Nand Kishor Contributor

Nand Kishor is the Product Manager of House of Bots. After finishing his studies in computer science, he ideated & re-launched Real Estate Business Intelligence Tool, where he created one of the leading Business Intelligence Tool for property price analysis in 2012. He also writes, research and sharing knowledge about Artificial Intelligence (AI), Machine Learning (ML), Data Science, Big Data, Python Language etc... ...

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Nand Kishor is the Product Manager of House of Bots. After finishing his studies in computer science, he ideated & re-launched Real Estate Business Intelligence Tool, where he created one of the leading Business Intelligence Tool for property price analysis in 2012. He also writes, research and sharing knowledge about Artificial Intelligence (AI), Machine Learning (ML), Data Science, Big Data, Python Language etc...

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5 Things You Need to Know about Big Data

By Nand Kishor |Email | Mar 21, 2018 | 27681 Views

There's a lot of social media and general internet buzz regarding Big Data, but what exactly is it? Here are 5 interesting things to know about Big Data.

1. What is it?
Simply put, Big Data refers to large data sets that are computationally analysed to reveal patterns and trends relating to a certain aspect of the data. There's no minimum amount of data needed for it to be categorised as Big Data, as long as there's enough to draw solid conclusions.
M-Brain explains the different facets of Big Data through the 8 V's.

Fig. 1: M-Brain - Big Data with 8 V's

2. How can I access Big Data?
Big Data is available in an endless number of places and it's only increasing as time goes on. A simple Google search will enable you to find a data repository for just about everything. A lot of people aren't aware of just how much data is already available for access and analysis. KD Nuggets has an extensive list of Datasets for Data Mining and Data Science available here - https://www.kdnuggets.com/datasets/index.html

How you can access and utilise this data can be split into six parts:

Data Extraction
Before anything happens, some data is needed. This can be gained in a number of ways, normally via an API call to a company's web service.

Data Storage
The main difficulty with Big Data is managing how it will be stored. It all depends on the budget and expertise of the individual responsible for setting up the data storage as most providers will require some programming knowledge to implement. A good provider should allow you a safe, straight-forward place to store and query your data.

Data Cleaning
Like it or not, data sets come in all shapes and sizes. Before you can even think about how the data will be stored, you need to make sure it is in a clean and acceptable format.

Data Mining
Data mining is the process of discovering insights within a database. The aim of this is to provide predictions and make decisions based on the data currently held.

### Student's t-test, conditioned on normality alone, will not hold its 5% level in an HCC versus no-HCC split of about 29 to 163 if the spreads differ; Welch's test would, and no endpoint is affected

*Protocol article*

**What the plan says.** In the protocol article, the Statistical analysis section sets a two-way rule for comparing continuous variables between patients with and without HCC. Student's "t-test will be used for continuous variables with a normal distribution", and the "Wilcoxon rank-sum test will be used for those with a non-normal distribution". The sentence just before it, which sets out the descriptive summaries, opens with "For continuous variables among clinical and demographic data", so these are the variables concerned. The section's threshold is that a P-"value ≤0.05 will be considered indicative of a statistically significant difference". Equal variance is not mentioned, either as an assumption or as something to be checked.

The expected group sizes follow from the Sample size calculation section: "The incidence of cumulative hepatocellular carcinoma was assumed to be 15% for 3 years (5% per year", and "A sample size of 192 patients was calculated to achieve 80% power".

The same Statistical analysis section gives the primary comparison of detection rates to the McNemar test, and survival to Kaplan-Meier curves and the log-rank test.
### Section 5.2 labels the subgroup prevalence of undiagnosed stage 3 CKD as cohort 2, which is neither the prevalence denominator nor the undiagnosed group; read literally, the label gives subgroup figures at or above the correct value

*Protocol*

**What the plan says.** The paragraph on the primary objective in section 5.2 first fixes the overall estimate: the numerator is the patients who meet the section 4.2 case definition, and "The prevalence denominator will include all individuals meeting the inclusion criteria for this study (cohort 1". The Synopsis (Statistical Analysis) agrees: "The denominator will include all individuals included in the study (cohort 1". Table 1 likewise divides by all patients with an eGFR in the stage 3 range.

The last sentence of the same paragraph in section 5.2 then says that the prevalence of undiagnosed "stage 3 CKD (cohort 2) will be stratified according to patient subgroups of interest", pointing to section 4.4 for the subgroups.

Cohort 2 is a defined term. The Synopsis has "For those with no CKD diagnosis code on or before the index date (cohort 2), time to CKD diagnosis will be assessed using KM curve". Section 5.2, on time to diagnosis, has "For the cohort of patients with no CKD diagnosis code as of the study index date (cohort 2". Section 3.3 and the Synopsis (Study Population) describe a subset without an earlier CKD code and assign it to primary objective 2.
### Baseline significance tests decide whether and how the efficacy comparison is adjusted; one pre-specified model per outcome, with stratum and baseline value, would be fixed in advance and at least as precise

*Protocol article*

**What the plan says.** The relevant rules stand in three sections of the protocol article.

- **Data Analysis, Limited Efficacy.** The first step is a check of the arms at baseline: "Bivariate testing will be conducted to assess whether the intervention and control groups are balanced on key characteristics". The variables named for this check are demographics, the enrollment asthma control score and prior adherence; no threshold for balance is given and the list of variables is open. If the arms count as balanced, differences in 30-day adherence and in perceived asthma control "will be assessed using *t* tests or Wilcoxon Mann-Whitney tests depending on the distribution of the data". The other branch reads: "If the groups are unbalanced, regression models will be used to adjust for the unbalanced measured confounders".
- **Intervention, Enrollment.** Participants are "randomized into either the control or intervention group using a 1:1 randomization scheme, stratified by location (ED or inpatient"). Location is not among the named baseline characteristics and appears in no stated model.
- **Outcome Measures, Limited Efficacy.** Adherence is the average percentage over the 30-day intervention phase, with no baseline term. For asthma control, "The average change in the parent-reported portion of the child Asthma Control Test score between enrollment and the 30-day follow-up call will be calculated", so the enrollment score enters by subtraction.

Data Analysis
Once all the data has been collected it needs to be analysed to look for interesting patterns and trends. A good data analyst will spot something out of the ordinary, or something that hasn't been reported by anyone else.

Data Visualisation
Perhaps the most important is the visualisation of the data. This is the part that takes all the work done prior and outputs a visualisation that ideally anyone can understand. This can be done using programming languages such as Plot.ly and d3.js or software such as Tableau.

3. Are there careers related to Big Data?
With the growing access to Big Data, it should come as no surprise that the volume of careers related is on the rise as well. According to the Data Motion, a Big Data Engineer would earn an average salary of $150,000 a year.

Fig. 2: Top 10 Big Data Jobs

It's worth noting that 88% of Data Scientists have an MSc, making it a passport to get into any job in this field (https://www.burtchworks.com/files/2014/07/Burtch-Works-Study_DS_final.pdf).

4. Is it a growing industry?
In short, yes. The general interest and access to Big Data is on the rise. This Google Trends chart (https://g.co/trends/pxXJa) shows the increase in popularity of the search term ??Big Data' between 2004 and the present day.

Fig. 3: Google Trends for Big Data, 2004-2018
According to IDC, "Worldwide revenues for big data and business analytics (BDA) will reach $150.8 billion in 2017, an increase of 12.4 percent over 2016". The company goes onto estimate that by 2020, big data revenues could top $210 billion.

5. How do I learn more?
Big Data is a broad subject, so learning it all requires knowledge of several areas. Someone looking to work in the field would need an array of certain skills, including one or more of the following:

  • A knowledge of a programming language that relates to data analysis, namely R, Python, SAS or SQL
  • A good understanding of Maths and Statistics
  • Experience on how to scrape a webpage
  • Basic Excel skills

Websites such as Coursera (https://www.coursera.org/specializations/big-data) and Simpli Learn (https://www.simplilearn.com/big-data-and-analytics/big-data-and-hadoop-training) offer online Big Data courses.

If you're looking for a University course, Masters Portal (www.mastersportal.eu/study-options/268927258/data-science-big-data-united-kingdom.html) lists 95 Masters Degrees in Data Science & Big Data in the UK. A typical syllabus (www.stir.ac.uk/postgraduate/programme-information/prospectus/computing-science-and-mathematics/bigdata/) might involve:

  • Mathematics for Big Data
  • Pythonscripting
  • Business and scientific applications of Big Data
  • Big databases and NoSQL including MongoDB, Cassandra and Neo4J
  • Analytics, machine learning and data visualisation using Weka, R and scikit-Learn
  • Optimisation and heuristics for big problems
  • Cluster computing with Hadoop, Spark, Hive and MapReduce

Source: Kdnugget